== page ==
Postal workers, especially in London, have been holding intermittent one-day strikes for months in a row over the way Royal Mail is to be modernised
Earlier this month, postal workers voted three to one in favour of nationwide industrial action (though Royal Mail said 60% of the total number of postal workers in the UK did not vote to strike)
The CWU set dates for the first nationwide postal strikes in two years
Last-gasp talks failed to reach an agreement, and two 24-hour strikes were held on Thursday and Friday of last week
Fresh talks between the two sides are now taking place. At the moment, further UK-wide strikes are planned for Thursday, Friday, and Saturday

TNT Post, which is separate from TNT Express, is one of its major commercial competitors, winning contracts in the business mail market, delivering the likes of bank statements and bills and so forth. This is a lucrative sector. This type of post is big in volume, neatly printed and easily sorted and delivered. It has to be done much cheaper than the normal second class rate, typically for under 20p per item.

A firm like TNT Post takes the mail from a business customer, transfers it to one of its one centres for sorting. But the firm does not have its own force of postmen and women. Instead it sends its sorted mail to the nearest Royal Mail centre and their postmen deliver it.

"As with other competitors in the business mail sector, TNT Post is reliant on Royal Mail to deliver letters over the final mile to consumers' doorsteps," says Nick Wells, chief executive of TNT Post. "There are regulatory barriers in the postal market which prevent TNT Post from providing a full end-to-end delivery of mail. The strikes show it is high time that these barriers are lifted in order for a real alternative service to Royal Mail's to be introduced."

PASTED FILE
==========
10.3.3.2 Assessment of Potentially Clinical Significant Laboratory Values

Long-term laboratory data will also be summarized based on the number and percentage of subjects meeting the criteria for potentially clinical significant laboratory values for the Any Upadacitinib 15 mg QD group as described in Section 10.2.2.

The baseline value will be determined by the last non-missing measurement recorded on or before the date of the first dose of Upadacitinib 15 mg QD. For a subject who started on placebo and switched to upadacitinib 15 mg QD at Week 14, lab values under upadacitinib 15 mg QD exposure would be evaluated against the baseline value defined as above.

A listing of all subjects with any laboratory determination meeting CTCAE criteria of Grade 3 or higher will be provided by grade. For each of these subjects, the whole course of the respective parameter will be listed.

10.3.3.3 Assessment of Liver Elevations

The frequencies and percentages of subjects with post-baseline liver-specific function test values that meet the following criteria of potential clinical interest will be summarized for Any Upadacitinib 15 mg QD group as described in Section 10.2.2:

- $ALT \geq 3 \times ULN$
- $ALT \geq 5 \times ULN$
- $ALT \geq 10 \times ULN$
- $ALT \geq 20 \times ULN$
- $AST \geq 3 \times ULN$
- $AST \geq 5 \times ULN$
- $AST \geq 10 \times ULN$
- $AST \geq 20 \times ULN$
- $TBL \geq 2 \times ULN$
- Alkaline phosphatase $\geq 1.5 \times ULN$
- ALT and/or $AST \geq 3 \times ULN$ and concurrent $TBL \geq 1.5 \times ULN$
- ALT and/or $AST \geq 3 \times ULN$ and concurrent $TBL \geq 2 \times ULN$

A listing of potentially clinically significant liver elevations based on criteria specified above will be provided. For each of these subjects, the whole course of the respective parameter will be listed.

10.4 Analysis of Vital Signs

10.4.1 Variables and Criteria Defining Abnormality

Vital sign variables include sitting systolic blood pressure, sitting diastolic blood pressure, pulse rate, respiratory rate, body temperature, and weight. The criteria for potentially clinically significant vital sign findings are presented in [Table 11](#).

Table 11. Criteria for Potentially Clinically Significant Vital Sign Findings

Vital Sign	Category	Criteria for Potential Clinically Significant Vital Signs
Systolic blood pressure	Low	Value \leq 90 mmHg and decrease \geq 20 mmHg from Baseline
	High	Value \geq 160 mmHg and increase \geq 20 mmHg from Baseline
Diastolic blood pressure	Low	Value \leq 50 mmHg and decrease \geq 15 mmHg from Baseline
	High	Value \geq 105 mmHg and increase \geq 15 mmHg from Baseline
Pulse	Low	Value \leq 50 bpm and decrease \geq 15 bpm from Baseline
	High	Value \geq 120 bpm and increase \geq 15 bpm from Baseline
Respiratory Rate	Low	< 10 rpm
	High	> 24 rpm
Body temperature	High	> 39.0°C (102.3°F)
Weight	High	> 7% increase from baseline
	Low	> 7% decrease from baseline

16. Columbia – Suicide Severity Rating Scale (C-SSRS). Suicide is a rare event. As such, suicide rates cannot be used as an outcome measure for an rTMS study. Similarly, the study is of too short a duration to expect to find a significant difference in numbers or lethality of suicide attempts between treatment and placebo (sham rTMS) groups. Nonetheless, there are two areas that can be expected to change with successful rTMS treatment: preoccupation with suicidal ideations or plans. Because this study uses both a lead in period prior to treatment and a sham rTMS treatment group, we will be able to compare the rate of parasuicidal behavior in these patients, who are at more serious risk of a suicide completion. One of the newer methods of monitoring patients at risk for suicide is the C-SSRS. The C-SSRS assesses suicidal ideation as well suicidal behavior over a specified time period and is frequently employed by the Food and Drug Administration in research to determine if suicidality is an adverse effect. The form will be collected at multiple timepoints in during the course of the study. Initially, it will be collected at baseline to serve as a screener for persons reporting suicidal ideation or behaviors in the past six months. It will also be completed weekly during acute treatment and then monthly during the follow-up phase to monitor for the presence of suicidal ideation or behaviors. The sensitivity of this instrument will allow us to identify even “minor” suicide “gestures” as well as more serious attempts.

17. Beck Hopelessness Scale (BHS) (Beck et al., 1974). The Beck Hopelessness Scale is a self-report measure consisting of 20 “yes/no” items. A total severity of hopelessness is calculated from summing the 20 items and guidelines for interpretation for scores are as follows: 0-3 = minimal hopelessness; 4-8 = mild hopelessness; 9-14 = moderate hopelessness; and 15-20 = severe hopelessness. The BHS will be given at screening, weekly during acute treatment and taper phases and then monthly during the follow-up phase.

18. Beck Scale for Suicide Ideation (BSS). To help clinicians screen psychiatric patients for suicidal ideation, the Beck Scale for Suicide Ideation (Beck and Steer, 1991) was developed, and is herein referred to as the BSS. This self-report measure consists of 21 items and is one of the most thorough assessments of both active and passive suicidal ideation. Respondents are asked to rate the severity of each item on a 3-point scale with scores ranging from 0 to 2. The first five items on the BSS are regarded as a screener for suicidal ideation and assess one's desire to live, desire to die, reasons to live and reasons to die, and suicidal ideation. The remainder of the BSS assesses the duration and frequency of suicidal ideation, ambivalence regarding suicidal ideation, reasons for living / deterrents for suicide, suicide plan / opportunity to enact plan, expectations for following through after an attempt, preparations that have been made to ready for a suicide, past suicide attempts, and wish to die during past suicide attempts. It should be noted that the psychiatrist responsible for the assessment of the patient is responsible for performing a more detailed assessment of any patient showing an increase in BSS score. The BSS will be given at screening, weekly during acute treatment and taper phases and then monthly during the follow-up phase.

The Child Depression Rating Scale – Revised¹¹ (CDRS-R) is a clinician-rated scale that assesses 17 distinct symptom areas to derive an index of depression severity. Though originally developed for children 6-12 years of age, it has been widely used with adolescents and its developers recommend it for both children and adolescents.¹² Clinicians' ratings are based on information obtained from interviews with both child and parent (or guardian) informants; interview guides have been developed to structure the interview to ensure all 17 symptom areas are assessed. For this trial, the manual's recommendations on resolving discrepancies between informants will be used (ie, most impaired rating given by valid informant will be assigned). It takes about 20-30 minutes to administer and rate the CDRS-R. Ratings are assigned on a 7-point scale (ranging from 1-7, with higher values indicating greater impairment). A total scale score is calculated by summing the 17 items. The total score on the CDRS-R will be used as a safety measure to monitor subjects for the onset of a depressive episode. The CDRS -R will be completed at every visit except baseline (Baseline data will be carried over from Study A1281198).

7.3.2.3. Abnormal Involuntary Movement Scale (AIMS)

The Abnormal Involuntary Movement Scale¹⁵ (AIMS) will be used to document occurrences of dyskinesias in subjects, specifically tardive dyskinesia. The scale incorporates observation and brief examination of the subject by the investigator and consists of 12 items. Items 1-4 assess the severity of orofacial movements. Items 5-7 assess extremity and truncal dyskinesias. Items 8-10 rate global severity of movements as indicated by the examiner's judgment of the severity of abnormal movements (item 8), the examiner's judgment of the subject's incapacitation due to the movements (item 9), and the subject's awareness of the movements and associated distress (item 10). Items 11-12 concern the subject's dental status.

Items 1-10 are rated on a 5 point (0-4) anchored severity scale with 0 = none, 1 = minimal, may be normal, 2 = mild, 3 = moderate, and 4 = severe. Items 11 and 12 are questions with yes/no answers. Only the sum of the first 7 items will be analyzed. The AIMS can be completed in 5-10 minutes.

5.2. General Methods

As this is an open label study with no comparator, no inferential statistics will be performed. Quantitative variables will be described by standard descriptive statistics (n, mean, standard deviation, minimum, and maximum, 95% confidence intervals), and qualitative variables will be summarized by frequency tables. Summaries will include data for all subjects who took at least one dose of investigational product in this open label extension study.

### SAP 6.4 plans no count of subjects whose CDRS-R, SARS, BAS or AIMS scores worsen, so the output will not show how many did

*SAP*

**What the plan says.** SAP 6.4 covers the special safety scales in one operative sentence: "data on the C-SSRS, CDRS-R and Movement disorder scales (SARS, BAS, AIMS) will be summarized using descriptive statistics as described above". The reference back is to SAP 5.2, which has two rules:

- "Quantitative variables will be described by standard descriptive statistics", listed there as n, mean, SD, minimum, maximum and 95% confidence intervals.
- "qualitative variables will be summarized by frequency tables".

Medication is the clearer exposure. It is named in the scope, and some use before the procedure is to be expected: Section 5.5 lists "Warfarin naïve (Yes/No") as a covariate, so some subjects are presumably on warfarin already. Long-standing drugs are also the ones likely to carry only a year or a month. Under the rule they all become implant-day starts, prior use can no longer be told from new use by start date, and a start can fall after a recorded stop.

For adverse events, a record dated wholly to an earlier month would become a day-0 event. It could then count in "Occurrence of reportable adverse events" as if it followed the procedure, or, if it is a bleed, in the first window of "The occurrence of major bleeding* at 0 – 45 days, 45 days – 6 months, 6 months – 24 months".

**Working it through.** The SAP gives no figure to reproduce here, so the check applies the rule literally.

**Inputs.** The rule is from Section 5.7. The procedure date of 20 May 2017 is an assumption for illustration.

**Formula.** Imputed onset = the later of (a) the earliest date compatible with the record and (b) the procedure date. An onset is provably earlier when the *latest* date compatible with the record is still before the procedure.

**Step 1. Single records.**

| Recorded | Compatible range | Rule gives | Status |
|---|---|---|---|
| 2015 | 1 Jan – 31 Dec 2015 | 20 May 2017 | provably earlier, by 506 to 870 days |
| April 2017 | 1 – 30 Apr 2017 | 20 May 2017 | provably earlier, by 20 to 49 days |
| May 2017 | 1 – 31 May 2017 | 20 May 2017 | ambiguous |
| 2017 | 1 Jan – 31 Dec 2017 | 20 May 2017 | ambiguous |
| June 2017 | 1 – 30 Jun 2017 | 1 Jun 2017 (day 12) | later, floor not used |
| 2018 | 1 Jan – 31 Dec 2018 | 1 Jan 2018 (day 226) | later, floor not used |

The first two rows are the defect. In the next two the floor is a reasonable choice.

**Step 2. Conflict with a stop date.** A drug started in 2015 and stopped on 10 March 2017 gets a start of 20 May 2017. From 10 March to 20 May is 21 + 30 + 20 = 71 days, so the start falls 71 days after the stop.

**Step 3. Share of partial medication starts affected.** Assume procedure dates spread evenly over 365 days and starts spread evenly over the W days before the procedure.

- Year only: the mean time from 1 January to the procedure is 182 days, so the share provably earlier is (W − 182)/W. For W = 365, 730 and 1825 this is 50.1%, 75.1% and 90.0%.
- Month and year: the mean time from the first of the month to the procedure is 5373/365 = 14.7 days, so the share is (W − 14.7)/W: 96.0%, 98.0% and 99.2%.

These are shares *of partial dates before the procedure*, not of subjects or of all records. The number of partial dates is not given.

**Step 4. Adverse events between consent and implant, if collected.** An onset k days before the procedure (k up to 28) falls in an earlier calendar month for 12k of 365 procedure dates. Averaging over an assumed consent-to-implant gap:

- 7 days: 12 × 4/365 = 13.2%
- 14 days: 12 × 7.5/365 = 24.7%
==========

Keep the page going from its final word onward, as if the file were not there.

In a nutshell, the difference is VAT. The Royal Mail does not have to levy VAT for the cost of delivery. Commercial competitors do. But the Royal Mail is obliged to deliver this business mail for the "final mile" at a fixed cost for competitors as part of agreements that opened up the industry to competition.

TNT is running an experiment to do this "final mile" delivery on a small scale in Liverpool as a pilot, but they it will not be economical until the rules change. Any businesses could claim back the VAT, but TNT says charities and finance firms cannot, and that they represent 40% of all business.

Rival post boxes New Zealand
Eeny, meeny, miny, moe - customers may have a choice in future

But this is just business mail. When it comes to the question of taking ordinary letters between private customers, most of the Royal Mail's commercial competitors are not likely to be interested. It's the "birthday-card-to-your-granny-in-the-Shetlands" conundrum. The Royal Mail has a duty under its "universal service" obligations to do this at the same fixed price it charges for sending the card to the house next door.

Anybody can get involved in this business, with a licence from Postcomm, the regulator for items under 350g.

The case of the one-man City Centre Couriers in Plymouth has been among those highlighted in the media, but the idea of a firm duplicating the tens of thousands of postboxes run by the Royal Mail, and the associated infrastructure for a rival "universal service", seems unlikely.


The Communication Workers Union, which represents the postal workers who are striking, claims that the modernisation and reform programme which has sparked the strike is going to lead to later deliveries of post.

It will already seem to most people that getting your mail in time to read over the breakfast table is a thing of the past. And people are now used to getting a single delivery a day.

But the CWU alleges that the Royal Mail is planning to make deliveries even later, with people in urban areas getting their post as late as 3pm and those in rural areas having to wait until 4pm in some cases.

However, the Royal Mail insists that the introduction of its new "walk sequencing" machines is not causing delays.